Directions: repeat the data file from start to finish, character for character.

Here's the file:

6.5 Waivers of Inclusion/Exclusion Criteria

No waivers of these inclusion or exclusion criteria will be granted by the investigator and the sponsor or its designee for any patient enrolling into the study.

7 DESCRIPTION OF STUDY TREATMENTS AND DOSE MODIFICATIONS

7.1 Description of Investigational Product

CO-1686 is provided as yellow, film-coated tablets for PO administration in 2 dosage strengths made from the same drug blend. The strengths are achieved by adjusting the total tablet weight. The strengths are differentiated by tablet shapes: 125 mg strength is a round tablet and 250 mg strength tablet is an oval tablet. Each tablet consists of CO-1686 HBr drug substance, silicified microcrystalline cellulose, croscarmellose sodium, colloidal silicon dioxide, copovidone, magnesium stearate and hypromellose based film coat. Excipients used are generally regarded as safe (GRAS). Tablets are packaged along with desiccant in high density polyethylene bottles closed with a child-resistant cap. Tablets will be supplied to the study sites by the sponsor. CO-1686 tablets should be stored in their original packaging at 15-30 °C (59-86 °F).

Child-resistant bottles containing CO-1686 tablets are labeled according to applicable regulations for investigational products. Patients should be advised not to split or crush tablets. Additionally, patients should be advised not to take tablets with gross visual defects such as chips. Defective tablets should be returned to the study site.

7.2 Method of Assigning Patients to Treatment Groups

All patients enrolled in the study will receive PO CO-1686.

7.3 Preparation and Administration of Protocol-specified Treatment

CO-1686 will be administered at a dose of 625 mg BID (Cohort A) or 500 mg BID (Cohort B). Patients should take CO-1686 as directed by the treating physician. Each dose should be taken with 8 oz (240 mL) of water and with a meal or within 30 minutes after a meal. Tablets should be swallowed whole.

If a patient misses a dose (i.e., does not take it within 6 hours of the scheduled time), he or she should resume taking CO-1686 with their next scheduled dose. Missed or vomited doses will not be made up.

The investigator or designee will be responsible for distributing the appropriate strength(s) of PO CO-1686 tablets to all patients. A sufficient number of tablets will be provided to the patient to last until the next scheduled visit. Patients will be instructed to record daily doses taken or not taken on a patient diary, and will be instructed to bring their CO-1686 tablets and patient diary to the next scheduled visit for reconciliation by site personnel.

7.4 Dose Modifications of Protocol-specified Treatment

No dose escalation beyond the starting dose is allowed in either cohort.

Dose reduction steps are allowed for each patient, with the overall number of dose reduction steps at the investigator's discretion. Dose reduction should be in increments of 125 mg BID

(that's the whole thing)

6.5 Waivers of Inclusion/Exclusion Criteria

No waivers of these inclusion or exclusion criteria will be granted by the investigator and the sponsor or its designee for any patient enrolling into the study.

7 DESCRIPTION OF STUDY TREATMENTS AND DOSE MODIFICATIONS

7.1 Description of Investigational Product

CO-1686 is provided as yellow, film-coated tablets for PO administration in 2 dosage strengths made from the same drug blend. The strengths are achieved by adjusting the total tablet weight. The strengths are differentiated by tablet shapes: 125 mg strength is a round tablet and 250 mg strength tablet is an oval tablet. Each tablet consists of CO-1686 HBr drug substance, silicified microcrystalline cellulose, croscarmellose sodium, colloidal silicon dioxide, copovidone, magnesium stearate and hypromellose based film coat. Excipients used are generally regarded as safe (GRAS). Tablets are packaged along with desiccant in high density polyethylene bottles closed with a child-resistant cap. Tablets will be supplied to the study sites by the sponsor. CO-1686 tablets should be stored in their original packaging at 15-30 °C (59-86 °F).

Child-resistant bottles containing CO-1686 tablets are labeled according to applicable regulations for investigational products. Patients should be advised not to split or crush tablets. Additionally, patients should be advised not to take tablets with gross visual defects such as chips. Defective tablets should be returned to the study site.

7.2 Method of Assigning Patients to Treatment Groups

All patients enrolled in the study will receive PO CO-1686.

7.3 Preparation and Administration of Protocol-specified Treatment

CO-1686 will be administered at a dose of 625 mg BID (Cohort A) or 500 mg BID (Cohort B). Patients should take CO-1686 as directed by the treating physician. Each dose should be taken with 8 oz (240 mL) of water and with a meal or within 30 minutes after a meal. Tablets should be swallowed whole.

If a patient misses a dose (i.e., does not take it within 6 hours of the scheduled time), he or she should resume taking CO-1686 with their next scheduled dose. Missed or vomited doses will not be made up.

The investigator or designee will be responsible for distributing the appropriate strength(s) of PO CO-1686 tablets to all patients. A sufficient number of tablets will be provided to the patient to last until the next scheduled visit. Patients will be instructed to record daily doses taken or not taken on a patient diary, and will be instructed to bring their CO-1686 tablets and patient diary to the next scheduled visit for reconciliation by site personnel.

7.4 Dose Modifications of Protocol-specified Treatment

No dose escalation beyond the starting dose is allowed in either cohort.

Dose reduction steps are allowed for each patient, with the overall number of dose reduction steps at the investigator's discretion. Dose reduction should be in increments of 125 mg BID